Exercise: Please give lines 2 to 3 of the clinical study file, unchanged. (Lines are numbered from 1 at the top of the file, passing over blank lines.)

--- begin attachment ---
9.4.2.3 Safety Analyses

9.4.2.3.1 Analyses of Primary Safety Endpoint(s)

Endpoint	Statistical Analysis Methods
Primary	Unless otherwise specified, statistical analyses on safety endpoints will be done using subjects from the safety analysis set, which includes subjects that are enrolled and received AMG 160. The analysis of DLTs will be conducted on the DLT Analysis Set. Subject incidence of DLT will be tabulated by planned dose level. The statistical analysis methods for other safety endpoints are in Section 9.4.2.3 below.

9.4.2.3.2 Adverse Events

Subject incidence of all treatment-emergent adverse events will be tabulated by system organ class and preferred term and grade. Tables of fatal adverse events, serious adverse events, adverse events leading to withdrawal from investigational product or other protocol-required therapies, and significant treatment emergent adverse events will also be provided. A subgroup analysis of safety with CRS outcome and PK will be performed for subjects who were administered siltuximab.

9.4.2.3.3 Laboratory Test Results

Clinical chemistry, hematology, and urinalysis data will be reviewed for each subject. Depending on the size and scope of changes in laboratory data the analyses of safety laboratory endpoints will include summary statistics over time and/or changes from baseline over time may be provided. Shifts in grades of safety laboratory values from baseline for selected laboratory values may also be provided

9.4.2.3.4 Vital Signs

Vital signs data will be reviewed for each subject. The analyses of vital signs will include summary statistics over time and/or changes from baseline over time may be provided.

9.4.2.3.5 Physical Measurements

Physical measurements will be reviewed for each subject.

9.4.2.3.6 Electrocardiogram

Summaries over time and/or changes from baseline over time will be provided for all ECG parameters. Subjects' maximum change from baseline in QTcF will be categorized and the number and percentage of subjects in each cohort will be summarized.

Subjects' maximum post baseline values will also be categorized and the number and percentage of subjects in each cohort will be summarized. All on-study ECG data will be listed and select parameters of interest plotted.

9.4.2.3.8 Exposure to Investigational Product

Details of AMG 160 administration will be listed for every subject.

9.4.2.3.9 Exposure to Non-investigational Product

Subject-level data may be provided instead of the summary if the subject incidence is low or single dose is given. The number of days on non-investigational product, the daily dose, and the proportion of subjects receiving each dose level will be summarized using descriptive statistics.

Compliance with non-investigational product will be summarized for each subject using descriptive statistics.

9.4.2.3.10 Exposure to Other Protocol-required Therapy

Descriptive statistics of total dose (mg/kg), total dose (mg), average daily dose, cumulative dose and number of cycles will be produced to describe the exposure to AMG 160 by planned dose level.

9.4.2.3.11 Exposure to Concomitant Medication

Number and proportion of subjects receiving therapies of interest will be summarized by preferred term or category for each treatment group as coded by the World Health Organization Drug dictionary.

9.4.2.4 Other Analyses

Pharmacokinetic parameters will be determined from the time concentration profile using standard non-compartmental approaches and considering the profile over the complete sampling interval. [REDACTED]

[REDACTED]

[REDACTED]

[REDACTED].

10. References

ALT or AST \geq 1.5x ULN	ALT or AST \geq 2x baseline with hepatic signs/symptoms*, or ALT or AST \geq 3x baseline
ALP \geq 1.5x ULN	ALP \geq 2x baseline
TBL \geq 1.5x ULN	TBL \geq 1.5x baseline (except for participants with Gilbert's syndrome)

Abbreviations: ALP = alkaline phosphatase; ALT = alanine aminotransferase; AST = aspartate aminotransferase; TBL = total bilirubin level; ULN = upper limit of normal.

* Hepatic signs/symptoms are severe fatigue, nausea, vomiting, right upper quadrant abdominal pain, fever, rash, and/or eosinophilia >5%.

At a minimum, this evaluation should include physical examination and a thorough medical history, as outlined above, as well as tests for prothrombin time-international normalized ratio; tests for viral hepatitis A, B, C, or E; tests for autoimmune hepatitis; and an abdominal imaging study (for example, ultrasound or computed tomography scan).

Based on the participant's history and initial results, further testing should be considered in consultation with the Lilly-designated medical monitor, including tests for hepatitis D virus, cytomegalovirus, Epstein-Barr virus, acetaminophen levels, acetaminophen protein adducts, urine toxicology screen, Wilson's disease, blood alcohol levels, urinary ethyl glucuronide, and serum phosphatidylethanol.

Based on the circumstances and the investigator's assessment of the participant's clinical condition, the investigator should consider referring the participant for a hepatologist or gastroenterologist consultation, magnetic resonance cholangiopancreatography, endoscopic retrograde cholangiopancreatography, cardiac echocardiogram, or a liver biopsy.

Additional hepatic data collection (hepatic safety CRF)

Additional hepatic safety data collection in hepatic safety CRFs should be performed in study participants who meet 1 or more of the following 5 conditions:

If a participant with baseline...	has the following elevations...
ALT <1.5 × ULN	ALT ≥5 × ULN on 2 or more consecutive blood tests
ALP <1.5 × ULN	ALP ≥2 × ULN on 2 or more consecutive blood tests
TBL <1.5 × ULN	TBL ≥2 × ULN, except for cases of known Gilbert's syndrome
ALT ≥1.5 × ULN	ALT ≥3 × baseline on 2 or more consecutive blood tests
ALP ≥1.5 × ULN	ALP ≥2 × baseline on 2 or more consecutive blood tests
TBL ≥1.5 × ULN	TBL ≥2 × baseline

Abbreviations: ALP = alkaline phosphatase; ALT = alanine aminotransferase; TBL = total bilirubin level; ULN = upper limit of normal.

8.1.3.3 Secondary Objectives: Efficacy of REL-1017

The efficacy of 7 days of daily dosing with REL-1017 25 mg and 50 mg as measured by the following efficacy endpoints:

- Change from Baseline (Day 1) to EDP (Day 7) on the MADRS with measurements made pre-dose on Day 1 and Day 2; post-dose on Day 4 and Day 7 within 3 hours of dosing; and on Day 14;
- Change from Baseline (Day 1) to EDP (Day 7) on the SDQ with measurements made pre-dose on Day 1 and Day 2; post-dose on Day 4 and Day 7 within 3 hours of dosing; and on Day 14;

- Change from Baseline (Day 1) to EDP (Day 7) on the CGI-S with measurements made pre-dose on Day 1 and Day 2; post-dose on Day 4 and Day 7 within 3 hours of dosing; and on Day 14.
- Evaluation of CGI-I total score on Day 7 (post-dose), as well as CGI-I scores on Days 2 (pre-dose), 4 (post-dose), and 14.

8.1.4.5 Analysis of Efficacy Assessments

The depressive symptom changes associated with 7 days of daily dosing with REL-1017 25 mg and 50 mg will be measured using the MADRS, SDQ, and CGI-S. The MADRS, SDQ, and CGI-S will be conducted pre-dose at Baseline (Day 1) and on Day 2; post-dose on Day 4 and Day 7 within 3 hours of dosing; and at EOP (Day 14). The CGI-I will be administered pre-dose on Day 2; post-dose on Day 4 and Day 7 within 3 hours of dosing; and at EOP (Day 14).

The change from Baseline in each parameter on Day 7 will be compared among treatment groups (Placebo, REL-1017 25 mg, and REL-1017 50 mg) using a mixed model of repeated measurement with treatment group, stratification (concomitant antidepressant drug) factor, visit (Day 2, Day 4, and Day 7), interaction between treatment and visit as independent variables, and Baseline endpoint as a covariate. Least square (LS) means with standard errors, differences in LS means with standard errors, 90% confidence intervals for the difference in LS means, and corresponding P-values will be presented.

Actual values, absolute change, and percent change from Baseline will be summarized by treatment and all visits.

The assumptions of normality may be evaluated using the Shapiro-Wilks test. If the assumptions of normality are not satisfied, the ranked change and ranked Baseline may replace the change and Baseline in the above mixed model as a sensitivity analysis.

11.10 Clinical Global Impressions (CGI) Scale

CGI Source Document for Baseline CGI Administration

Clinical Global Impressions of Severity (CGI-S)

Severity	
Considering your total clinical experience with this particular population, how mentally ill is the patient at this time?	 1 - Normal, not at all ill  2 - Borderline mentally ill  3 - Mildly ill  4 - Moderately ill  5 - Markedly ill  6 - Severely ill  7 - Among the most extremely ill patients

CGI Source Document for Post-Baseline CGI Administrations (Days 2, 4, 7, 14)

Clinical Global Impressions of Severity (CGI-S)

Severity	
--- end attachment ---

9.4.2.3.1 Analyses of Primary Safety Endpoint(s)

Endpoint	Statistical Analysis Methods